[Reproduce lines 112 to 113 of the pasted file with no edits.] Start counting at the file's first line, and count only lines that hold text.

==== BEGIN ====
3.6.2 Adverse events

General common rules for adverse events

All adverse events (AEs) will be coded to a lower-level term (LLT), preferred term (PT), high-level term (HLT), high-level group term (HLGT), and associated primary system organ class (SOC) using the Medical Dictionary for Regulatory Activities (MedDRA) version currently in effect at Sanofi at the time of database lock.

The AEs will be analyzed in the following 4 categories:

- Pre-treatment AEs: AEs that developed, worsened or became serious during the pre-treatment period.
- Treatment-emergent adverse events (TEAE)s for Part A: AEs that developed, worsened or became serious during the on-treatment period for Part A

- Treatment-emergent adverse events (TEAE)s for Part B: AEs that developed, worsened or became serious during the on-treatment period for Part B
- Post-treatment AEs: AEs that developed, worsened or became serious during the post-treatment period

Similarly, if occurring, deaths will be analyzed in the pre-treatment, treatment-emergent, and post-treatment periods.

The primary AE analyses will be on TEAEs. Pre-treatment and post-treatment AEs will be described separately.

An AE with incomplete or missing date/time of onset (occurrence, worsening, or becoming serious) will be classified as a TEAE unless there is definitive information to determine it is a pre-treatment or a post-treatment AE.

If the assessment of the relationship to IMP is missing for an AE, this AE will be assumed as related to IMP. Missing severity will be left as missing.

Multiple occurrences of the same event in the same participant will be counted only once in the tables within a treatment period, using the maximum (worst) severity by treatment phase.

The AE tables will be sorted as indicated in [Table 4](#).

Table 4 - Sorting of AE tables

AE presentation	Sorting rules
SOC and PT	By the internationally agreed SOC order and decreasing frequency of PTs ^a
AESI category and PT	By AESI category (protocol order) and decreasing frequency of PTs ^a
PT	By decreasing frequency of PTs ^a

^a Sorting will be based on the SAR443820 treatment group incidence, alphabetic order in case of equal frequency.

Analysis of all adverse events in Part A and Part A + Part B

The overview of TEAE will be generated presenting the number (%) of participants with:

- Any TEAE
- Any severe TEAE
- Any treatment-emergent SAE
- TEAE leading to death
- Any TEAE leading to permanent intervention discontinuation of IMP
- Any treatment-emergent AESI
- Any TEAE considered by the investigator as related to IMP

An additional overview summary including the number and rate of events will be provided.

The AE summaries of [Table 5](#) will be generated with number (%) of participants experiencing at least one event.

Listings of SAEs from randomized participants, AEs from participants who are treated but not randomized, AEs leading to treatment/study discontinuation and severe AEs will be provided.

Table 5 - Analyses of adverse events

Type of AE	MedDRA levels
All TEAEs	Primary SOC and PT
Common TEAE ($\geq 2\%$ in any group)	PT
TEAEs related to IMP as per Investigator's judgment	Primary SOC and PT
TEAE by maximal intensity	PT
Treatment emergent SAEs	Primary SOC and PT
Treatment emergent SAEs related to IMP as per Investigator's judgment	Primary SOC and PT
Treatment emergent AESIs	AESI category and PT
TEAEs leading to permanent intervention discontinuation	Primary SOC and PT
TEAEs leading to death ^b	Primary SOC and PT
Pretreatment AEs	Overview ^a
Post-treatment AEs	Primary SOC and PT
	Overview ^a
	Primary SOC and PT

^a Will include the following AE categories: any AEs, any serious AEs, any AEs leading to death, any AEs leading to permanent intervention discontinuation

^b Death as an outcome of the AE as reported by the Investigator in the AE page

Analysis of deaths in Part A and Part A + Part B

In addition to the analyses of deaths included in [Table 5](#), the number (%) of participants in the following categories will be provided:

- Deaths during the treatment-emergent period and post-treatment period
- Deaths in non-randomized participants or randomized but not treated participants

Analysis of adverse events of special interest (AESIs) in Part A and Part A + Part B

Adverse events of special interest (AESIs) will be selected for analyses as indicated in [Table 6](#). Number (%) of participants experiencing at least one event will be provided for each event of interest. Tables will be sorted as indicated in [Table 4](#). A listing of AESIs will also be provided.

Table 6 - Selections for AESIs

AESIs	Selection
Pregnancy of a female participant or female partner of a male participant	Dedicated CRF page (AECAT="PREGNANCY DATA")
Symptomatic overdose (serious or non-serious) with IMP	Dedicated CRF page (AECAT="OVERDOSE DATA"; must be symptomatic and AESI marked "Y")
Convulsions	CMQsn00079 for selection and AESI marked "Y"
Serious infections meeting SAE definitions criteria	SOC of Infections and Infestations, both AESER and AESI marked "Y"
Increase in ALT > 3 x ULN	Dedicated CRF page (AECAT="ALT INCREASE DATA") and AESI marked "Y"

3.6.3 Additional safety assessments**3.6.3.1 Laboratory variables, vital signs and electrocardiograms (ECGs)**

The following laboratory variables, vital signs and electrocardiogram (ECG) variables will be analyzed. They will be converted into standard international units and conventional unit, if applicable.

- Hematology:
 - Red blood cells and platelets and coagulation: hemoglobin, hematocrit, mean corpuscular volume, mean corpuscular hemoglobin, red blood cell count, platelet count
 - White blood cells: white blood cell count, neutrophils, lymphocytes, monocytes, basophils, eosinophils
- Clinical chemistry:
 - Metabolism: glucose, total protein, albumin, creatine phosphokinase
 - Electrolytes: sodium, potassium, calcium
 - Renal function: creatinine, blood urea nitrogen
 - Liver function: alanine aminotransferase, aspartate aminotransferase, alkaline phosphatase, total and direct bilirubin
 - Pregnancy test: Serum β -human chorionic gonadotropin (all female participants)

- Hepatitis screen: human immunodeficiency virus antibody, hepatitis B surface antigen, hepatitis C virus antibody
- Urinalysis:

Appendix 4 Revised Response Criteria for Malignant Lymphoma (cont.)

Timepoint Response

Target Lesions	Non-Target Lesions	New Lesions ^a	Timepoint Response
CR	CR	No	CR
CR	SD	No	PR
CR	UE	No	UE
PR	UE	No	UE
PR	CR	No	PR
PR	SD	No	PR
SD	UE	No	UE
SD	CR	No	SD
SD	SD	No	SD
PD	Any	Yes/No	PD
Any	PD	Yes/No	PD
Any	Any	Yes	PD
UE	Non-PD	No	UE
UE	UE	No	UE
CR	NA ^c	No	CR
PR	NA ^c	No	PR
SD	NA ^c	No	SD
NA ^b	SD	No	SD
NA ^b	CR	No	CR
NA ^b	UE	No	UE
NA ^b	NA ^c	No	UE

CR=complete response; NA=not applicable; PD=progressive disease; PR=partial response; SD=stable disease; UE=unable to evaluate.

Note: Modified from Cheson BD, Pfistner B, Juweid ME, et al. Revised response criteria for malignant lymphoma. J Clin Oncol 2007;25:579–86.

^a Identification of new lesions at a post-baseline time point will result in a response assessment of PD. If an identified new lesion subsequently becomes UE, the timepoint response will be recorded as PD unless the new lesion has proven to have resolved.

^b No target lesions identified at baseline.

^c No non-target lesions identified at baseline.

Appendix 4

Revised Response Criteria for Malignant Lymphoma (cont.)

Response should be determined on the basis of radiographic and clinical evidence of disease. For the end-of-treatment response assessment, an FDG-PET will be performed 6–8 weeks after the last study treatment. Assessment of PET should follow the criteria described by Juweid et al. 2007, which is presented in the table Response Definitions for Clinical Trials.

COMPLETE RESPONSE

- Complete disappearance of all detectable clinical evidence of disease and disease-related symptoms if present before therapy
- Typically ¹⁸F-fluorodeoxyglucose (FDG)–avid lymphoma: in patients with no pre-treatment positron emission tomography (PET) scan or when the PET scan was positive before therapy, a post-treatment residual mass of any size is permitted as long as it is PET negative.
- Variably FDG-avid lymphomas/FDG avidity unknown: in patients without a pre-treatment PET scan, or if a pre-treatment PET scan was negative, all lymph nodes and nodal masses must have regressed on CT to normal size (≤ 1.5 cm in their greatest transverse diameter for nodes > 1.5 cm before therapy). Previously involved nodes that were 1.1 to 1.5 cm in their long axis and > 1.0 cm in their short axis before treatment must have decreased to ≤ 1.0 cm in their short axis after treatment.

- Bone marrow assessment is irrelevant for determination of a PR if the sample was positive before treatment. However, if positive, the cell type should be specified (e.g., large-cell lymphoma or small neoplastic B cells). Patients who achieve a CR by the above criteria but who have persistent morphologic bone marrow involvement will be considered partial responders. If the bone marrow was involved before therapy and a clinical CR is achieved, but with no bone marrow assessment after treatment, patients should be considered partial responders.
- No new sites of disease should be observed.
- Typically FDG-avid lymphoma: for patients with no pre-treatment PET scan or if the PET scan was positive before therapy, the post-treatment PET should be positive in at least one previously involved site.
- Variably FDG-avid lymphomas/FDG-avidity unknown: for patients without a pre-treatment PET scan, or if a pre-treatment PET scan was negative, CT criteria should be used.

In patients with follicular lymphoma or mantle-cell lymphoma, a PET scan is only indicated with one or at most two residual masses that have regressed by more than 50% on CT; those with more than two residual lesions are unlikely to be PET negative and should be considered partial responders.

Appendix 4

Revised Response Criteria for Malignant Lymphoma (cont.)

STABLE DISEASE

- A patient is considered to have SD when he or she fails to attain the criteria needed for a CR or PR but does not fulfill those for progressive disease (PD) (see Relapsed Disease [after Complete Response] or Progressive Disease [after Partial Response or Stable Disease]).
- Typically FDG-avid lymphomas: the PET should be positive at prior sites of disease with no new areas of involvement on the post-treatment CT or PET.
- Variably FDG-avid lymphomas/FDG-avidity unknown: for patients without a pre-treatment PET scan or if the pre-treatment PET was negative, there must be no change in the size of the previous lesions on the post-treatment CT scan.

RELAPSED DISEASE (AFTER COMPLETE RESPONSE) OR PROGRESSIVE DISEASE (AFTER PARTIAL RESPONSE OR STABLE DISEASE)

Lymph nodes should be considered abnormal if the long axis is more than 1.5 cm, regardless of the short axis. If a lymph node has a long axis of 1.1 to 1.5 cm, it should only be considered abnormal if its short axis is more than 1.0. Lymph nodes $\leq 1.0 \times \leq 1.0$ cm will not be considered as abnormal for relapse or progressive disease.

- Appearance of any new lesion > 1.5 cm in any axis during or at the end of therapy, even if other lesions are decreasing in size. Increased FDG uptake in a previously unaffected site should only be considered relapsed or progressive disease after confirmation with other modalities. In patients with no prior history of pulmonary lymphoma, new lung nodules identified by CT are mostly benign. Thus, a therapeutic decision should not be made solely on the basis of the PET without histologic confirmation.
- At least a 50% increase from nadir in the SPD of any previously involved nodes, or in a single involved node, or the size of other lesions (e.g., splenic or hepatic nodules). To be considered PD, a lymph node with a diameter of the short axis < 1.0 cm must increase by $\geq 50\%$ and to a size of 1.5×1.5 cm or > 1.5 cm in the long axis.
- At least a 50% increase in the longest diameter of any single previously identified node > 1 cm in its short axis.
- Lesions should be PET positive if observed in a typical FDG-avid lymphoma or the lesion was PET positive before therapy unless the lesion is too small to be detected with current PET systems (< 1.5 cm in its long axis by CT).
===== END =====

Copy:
- Bone marrow assessment is irrelevant for determination of a PR if the sample was positive before treatment. However, if positive, the cell type should be specified (e.g., large-cell lymphoma or small neoplastic B cells). Patients who achieve a CR by the above criteria but who have persistent morphologic bone marrow involvement will be considered partial responders. If the bone marrow was involved before therapy and a clinical CR is achieved, but with no bone marrow assessment after treatment, patients should be considered partial responders.
- No new sites of disease should be observed.